Glamaig is the northernmost of Skye's Red Hills. It is the seemingly perfect cone of scree that towers 775m above Sligachan and finds its way into the pictures taken by thousands of cameras every year. No matter how wonderful the hill looks from below, it is nothing to what the world looks like when seen on a clear day from the summit. This is one of the great viewpoints of Skye.
From Sligachan it looks, and is, a daunting climb on relentless steep slopes of grass and scree. There is a hill race held here each summer when mad folks run up and then career back down at astonishing speed. A chap called Havildar Harkabir Thapa seems to have started all this in 1899, when he ran from the bridge at Sligachan to the summit in 37 minutes and back down in 18 minutes. Today people do it a only a little faster. Feel free to try this route if you fancy it.
Happily for those of us who welcome the views more than the pain, there is an easier way.
Glamaig is not actually the simple cone shape that you see from Sligachan. It is elongated to the east along the south side of Loch Sligachan and has a summit at each end. The higher one is Sgurr Mhairi (775m) at the west end. At the east end, above Sconser, is An Coileach (673m). The ridge between the summits is a delight. It is a pleasant walk on a broad ridge with short grass and firm ground – not at all like the sharp arête that it looks like when seen from the south.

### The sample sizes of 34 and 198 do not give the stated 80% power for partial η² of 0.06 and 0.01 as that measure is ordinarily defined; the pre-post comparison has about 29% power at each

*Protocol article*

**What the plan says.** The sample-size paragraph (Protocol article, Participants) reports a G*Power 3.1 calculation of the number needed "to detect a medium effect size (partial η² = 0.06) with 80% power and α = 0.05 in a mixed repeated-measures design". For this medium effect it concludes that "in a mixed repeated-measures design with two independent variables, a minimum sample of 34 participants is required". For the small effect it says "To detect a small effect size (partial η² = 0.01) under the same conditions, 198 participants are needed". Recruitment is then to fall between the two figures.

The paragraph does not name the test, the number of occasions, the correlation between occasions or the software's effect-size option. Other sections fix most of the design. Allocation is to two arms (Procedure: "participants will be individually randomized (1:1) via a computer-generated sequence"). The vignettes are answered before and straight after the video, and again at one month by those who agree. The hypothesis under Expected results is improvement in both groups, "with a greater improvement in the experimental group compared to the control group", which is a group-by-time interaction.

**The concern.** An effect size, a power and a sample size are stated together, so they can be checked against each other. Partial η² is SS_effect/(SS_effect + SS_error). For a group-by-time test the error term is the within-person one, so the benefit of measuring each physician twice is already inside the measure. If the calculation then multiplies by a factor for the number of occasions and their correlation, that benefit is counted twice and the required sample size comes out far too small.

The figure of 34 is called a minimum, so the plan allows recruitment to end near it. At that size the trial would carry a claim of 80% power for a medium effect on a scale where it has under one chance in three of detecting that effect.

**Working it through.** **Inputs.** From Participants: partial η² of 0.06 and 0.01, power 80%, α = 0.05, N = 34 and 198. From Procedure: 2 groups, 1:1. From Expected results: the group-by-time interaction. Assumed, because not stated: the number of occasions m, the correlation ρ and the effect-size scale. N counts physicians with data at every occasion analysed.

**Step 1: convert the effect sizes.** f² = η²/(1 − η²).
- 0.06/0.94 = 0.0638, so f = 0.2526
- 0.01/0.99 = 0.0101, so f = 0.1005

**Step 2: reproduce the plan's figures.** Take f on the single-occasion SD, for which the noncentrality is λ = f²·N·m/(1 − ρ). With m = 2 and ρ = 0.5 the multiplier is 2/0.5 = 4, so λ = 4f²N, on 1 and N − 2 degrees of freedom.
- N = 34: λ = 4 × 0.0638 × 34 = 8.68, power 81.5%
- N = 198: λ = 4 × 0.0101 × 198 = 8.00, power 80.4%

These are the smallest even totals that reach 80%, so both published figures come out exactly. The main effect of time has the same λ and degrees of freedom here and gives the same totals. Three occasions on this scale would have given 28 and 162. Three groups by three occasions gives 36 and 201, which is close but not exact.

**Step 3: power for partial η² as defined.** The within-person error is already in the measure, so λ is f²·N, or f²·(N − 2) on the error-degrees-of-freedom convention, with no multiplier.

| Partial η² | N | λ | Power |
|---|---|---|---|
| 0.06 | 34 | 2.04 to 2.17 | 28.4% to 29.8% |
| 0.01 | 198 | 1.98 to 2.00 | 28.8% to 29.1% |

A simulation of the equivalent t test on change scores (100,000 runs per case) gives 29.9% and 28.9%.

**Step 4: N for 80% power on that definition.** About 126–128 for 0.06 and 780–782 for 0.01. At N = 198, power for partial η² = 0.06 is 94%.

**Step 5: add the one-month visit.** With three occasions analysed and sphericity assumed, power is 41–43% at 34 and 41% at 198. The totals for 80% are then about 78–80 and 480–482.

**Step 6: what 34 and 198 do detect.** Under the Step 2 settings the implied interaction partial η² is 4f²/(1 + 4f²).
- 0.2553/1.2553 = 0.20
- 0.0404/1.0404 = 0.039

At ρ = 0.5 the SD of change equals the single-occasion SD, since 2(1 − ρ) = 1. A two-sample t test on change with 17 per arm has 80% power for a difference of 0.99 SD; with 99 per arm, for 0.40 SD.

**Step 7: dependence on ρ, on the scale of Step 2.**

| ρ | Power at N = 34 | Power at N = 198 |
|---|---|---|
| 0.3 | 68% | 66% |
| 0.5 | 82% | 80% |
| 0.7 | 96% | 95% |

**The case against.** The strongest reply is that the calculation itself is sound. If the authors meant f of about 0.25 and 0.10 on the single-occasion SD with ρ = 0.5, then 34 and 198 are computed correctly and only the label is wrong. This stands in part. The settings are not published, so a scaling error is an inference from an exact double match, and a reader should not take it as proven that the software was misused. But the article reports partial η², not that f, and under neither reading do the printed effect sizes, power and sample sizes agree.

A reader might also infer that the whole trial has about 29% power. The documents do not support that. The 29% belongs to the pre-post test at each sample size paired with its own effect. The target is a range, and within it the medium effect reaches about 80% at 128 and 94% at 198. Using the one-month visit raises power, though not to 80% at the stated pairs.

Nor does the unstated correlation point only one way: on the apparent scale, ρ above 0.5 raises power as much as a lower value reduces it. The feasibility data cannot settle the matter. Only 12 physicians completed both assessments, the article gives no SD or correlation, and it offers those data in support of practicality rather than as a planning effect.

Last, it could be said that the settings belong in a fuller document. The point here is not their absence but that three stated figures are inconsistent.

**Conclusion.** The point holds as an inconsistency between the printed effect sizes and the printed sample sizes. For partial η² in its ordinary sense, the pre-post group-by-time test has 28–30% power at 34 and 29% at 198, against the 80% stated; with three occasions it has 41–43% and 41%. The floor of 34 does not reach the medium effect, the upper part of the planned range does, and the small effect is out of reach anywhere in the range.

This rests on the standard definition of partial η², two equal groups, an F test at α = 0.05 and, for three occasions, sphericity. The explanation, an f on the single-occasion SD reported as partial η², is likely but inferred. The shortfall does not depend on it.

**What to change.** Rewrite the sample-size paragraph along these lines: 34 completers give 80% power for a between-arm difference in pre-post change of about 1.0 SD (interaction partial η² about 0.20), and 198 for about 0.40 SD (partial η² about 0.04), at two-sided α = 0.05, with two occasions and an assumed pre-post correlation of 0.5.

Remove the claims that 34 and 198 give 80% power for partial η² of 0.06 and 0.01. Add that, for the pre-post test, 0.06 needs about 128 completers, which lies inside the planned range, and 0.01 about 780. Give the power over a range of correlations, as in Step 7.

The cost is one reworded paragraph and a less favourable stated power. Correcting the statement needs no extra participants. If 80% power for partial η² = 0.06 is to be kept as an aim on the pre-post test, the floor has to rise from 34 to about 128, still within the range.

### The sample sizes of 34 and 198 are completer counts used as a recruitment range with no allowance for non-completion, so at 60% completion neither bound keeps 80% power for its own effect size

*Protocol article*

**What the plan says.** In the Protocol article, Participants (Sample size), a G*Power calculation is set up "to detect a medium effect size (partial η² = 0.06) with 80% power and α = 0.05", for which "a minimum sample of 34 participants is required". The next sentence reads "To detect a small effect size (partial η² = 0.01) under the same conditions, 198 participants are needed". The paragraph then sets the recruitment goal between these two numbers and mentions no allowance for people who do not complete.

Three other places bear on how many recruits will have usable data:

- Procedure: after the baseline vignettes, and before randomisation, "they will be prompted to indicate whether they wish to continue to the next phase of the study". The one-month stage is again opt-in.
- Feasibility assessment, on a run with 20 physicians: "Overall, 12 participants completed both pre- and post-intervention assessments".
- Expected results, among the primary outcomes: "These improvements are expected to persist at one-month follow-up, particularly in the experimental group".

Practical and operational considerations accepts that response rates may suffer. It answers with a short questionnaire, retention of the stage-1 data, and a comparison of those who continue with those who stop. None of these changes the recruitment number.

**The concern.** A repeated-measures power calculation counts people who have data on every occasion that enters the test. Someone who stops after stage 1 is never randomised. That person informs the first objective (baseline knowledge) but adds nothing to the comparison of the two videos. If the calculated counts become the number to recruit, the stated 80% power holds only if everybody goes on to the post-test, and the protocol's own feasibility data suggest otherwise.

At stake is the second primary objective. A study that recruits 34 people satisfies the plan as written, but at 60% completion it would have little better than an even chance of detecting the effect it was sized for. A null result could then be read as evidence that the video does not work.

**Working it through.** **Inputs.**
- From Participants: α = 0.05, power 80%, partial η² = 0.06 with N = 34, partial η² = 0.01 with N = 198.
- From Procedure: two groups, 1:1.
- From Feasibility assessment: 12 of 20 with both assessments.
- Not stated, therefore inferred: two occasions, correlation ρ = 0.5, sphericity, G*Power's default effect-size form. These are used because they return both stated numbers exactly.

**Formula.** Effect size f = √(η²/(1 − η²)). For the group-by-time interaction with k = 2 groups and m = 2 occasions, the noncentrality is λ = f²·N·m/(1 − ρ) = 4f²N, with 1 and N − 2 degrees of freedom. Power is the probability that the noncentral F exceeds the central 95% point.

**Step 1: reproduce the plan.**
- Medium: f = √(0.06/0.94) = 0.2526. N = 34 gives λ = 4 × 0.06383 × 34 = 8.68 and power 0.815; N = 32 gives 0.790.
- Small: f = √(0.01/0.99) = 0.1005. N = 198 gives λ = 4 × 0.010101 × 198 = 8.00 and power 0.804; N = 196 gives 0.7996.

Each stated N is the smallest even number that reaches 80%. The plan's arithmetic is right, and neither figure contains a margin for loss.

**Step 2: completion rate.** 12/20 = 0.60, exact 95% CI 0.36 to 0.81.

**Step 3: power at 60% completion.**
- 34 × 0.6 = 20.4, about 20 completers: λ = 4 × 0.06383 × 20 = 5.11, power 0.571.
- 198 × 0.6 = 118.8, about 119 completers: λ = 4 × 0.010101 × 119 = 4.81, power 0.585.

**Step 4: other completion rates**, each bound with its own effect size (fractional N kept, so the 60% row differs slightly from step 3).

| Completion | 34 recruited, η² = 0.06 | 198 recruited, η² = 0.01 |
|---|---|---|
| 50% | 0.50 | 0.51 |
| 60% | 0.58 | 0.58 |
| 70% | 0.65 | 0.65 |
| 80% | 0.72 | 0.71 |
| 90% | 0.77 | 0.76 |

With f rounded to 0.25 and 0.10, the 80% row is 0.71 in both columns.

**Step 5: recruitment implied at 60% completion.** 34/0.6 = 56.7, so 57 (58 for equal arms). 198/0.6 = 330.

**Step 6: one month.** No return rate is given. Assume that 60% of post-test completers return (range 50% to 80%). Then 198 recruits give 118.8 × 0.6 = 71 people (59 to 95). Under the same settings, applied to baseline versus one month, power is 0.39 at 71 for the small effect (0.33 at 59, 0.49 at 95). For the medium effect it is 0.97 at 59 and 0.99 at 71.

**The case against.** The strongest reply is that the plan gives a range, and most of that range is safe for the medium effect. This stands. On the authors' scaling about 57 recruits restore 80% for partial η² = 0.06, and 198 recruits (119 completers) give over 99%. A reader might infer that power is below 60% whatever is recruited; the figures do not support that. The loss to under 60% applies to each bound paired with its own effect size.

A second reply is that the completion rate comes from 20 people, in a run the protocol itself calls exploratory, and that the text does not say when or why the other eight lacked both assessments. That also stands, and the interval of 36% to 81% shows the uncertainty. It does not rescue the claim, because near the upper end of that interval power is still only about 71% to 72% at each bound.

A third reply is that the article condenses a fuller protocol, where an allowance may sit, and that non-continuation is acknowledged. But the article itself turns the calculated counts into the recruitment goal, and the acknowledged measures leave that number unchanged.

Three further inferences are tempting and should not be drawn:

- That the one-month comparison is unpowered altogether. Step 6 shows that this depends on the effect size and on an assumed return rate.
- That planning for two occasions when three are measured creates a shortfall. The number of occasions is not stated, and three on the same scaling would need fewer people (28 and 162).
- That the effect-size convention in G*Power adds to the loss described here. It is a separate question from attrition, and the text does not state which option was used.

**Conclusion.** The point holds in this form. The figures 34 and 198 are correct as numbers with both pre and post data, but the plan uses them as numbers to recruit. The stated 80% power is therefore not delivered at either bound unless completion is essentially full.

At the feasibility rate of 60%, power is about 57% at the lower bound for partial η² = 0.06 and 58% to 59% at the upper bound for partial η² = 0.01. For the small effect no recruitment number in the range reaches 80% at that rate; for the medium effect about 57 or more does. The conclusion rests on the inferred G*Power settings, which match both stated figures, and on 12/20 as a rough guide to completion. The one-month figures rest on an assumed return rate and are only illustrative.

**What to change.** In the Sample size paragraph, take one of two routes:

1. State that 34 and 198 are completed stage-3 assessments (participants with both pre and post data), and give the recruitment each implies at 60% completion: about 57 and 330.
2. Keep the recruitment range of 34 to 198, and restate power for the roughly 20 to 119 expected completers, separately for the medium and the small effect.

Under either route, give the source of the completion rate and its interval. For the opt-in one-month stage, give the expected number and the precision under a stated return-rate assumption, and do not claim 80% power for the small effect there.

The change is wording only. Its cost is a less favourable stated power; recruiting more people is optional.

The easier route begins from the A87 just south of Sconser, following the line of the fence that leaves the road at NG536314 and rises all the way to the ridge. There is no real path, but on the first steep section a narrow track has been left by walkers zig-zagging up through the heather on the left of the fence. Higher up, the remnants of the fence lead right up the centre of the scree filled gully seen in the picture below. It is not difficult to negotiate but, if preferred, it can be avoided quite easily by picking a line around the crags to the right.
The summit of An Coileach (The Cockerel) is soon reached, and all the hard work is done. The views from here are wonderful by any standards, in particular looking northeastwards up the Trotternish coast and over Raasay. Now there is a rewarding stroll of about a kilometre along the whaleback for the final gentle climb of 100m to Sgurr Mhairi (Mary’s Peak). Here you'll enjoy a great prospect over Glen Sligachan to Sgurr nan Gillean and much of the rest of the Cuillin.